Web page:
4. How did GUS 14 do at this year’s FIRST robotics competition?
GUS 14 did very well this year, becoming a finalist at the WPI Regional, and a semifinalists at the Northeast Utilities Connecticut Regional!

5. How will you be demoing GUS 14 at Maker Faire?
At Maker Faire we will be allowing people to drive GUS 14 using a Microsoft Kinect! We will also have GUS 14’s clone, our practice robot, to be driven using a standard Xbox controller! We will also have the students who put their hearts and souls into this robot answering any questions you have about the process.

6. How did you hear about Maker Faire and why did your team decide to participate?
Some students on GUS Robotics had heard about Maker Faire from some mentors of our partnering team and best friends, Team 195, the Cyber Knights from Southington, CT. Their mentors have attended Maker Faire in previous years, and after a little research it was a unanimous decision that we wanted to be a part of this years expo!

7. What is your role in the team? How did you get involved?
My role on the team seems to change from moment to moment. Every student on the team is encouraged to try out everything, but for the past three years I have been the Captain and driver of GUS Robotics. I’ve been involved with GUS since I was 3 years old. My father helped start the team, and when I was a young boy he would always take me to the meetings.

As I’ve grown, I’ve seen the team evolve into something so much greater than what we had anticipated 14 years ago. We are officially an organization that builds robots, but this really is a family. The experiences I’ve had being involved with this team have changed my life and guided me to a place I wouldn’t have even imagined as a young boy — as it has for many of the students who have gone through the program. I’ve seen kids stumble in with no clear sense of what they want to do with their lives, and walk out with their heads held high and a profound understanding of who they are and what they’re really capable of.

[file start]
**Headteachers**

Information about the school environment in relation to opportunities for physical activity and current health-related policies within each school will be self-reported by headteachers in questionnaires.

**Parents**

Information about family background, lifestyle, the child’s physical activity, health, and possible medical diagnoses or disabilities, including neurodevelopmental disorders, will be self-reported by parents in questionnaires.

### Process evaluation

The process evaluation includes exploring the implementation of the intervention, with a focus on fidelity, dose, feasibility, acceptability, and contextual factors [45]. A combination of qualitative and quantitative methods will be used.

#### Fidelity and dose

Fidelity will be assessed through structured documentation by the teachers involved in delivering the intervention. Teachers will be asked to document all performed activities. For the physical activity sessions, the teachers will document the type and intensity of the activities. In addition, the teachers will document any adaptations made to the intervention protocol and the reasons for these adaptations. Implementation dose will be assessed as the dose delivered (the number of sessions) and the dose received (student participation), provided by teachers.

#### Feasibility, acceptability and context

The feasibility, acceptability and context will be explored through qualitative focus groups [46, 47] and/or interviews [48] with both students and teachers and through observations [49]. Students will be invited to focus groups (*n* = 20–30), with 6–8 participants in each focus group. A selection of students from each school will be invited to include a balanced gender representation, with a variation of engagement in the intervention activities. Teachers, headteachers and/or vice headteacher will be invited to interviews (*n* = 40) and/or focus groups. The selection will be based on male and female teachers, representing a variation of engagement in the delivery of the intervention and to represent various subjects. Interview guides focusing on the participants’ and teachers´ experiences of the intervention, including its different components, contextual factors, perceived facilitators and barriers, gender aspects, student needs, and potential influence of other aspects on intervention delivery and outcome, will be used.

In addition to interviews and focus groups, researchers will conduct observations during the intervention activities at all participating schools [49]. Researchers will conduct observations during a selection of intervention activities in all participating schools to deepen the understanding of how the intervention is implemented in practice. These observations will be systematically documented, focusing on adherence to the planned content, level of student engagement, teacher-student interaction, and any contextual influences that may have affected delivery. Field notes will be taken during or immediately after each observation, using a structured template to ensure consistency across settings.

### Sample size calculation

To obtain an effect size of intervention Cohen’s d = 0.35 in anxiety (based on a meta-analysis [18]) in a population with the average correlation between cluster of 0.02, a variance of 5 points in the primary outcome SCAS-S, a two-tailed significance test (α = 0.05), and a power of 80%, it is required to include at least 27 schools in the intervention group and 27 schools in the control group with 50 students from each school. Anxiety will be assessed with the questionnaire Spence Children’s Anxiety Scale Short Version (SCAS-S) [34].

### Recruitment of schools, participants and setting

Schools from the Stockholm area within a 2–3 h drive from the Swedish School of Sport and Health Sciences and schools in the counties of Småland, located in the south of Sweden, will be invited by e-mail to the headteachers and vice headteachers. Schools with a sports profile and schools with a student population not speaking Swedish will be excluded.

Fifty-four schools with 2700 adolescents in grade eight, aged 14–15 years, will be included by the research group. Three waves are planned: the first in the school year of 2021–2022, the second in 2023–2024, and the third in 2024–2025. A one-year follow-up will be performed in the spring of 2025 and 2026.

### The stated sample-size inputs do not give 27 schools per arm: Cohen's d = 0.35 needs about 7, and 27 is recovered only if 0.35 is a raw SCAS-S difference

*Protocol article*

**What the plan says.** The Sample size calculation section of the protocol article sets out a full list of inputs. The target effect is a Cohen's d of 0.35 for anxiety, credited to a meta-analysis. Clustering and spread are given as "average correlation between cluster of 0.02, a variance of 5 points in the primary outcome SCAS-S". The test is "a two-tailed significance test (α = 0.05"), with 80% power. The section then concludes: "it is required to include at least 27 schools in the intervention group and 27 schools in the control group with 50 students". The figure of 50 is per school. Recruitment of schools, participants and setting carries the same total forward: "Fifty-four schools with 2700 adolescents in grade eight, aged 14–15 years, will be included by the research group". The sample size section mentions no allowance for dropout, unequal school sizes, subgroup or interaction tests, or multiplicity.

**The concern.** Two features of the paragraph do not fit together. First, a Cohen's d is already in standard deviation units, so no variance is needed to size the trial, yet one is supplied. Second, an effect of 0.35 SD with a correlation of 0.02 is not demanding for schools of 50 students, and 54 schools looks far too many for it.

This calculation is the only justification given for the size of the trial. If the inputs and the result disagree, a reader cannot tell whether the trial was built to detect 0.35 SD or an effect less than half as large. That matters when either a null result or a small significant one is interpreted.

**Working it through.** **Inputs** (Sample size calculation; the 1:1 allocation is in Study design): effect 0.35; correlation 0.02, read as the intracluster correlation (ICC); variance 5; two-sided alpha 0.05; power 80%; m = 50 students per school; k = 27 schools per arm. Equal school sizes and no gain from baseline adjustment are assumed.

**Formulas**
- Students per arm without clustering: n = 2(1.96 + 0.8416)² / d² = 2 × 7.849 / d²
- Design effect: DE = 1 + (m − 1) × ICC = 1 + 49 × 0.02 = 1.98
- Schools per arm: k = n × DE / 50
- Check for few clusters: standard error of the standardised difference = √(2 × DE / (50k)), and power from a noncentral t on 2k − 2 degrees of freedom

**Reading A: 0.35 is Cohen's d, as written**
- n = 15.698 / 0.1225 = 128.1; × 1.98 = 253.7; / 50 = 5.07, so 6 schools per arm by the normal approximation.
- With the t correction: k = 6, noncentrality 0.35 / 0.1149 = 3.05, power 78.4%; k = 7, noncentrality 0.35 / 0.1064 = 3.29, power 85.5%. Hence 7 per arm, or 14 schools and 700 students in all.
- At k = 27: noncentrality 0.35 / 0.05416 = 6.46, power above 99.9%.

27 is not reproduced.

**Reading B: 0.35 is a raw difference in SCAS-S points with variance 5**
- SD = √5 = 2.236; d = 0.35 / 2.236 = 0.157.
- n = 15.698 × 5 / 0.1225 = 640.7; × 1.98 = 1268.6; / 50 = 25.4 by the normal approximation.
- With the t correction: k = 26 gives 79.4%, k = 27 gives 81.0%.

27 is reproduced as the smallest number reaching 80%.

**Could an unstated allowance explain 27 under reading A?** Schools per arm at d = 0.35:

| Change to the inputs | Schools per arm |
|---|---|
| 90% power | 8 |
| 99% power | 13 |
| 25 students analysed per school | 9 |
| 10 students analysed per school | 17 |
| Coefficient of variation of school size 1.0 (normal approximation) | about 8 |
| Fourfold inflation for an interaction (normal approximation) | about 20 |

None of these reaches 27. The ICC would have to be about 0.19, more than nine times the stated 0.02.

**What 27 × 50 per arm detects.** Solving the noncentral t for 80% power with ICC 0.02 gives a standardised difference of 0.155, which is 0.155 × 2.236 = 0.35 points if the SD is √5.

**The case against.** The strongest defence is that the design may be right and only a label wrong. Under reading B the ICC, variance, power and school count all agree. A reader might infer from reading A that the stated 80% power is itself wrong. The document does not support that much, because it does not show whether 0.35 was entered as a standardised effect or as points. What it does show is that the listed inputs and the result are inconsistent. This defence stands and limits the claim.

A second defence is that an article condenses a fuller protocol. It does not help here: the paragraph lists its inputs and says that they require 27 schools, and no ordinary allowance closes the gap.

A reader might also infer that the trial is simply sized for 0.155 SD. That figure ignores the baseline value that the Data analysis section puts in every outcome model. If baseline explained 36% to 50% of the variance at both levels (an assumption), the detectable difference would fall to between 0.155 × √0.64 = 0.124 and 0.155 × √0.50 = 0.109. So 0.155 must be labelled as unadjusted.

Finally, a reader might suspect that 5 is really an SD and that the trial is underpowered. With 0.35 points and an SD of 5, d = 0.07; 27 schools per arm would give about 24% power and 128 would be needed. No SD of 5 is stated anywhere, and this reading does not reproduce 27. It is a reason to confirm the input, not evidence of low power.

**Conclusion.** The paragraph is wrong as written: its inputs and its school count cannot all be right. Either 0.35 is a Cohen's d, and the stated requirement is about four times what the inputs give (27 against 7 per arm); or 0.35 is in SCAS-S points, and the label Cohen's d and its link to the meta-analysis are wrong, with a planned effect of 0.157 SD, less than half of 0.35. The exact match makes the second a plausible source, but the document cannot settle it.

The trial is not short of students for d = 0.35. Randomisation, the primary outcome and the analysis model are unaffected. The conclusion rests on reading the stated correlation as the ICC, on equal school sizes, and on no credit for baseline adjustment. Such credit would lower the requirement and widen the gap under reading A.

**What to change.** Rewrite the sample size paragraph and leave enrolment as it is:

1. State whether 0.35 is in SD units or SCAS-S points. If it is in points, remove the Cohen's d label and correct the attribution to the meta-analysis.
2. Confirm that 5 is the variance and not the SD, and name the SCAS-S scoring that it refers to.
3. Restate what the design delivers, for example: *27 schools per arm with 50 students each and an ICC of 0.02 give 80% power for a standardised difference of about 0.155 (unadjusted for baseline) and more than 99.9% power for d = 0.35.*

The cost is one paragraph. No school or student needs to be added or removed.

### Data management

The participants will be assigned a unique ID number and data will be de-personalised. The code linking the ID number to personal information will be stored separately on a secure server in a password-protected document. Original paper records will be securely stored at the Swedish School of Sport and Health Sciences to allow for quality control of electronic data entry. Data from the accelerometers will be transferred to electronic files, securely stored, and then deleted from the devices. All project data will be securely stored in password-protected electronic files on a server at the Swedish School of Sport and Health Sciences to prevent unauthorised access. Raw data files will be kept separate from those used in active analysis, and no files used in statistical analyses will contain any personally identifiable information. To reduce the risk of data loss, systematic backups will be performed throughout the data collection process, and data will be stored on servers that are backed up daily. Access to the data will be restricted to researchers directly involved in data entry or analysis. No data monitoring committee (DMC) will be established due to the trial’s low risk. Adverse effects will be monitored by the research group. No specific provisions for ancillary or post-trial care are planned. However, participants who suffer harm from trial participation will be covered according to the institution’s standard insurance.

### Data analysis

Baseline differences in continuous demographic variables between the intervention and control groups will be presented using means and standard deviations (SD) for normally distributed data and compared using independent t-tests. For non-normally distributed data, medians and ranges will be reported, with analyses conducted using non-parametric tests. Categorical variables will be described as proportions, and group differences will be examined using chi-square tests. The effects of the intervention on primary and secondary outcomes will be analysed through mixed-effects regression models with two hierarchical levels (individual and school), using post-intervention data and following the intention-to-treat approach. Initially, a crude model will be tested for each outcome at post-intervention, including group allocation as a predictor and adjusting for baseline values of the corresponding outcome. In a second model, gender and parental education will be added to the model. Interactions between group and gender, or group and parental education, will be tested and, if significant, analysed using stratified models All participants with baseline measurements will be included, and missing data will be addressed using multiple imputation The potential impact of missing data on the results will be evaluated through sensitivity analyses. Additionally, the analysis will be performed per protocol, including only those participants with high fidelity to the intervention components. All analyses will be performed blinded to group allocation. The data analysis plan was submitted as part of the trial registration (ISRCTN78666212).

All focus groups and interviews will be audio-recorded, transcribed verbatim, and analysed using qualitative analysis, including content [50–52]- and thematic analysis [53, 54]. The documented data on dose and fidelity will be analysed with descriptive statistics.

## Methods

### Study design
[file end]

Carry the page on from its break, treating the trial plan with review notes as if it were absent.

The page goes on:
8. What advice can you give about working with groups of young makers?
They’re capable of anything, so help guide them by showing your full support. The young makers are the future, and it’s looking very bright, but there are too many naysayers in the world, and innovation is not celebrated as much as it should be. Help keep us motivated, and use the words “you can do anything” more. It may be more inspiring than you can imagine. I know it was for me.

Wow, talk about inspiring! For folks who want to come out and meet the team and see GUS 14 in action, all the information you need to attend the Faire is on the Maker Faire site.

Goli Mohammadi

I’m a word nerd who loves to geek out on how emerging technology affects the lexicon. When not fawning over perfect word choices, I can be found on the nearest mountain, looking for untouched powder fields and ideal alpine lakes.

I was an editor for the first 40 volumes of MAKE. The maker movement provides me with endless inspiration, and I love shining light on the incredible makers in our community. Covering art is my passion — after all, art is the first thing most of us ever made.

Contact me at snowgoli (at) gmail (dot) com.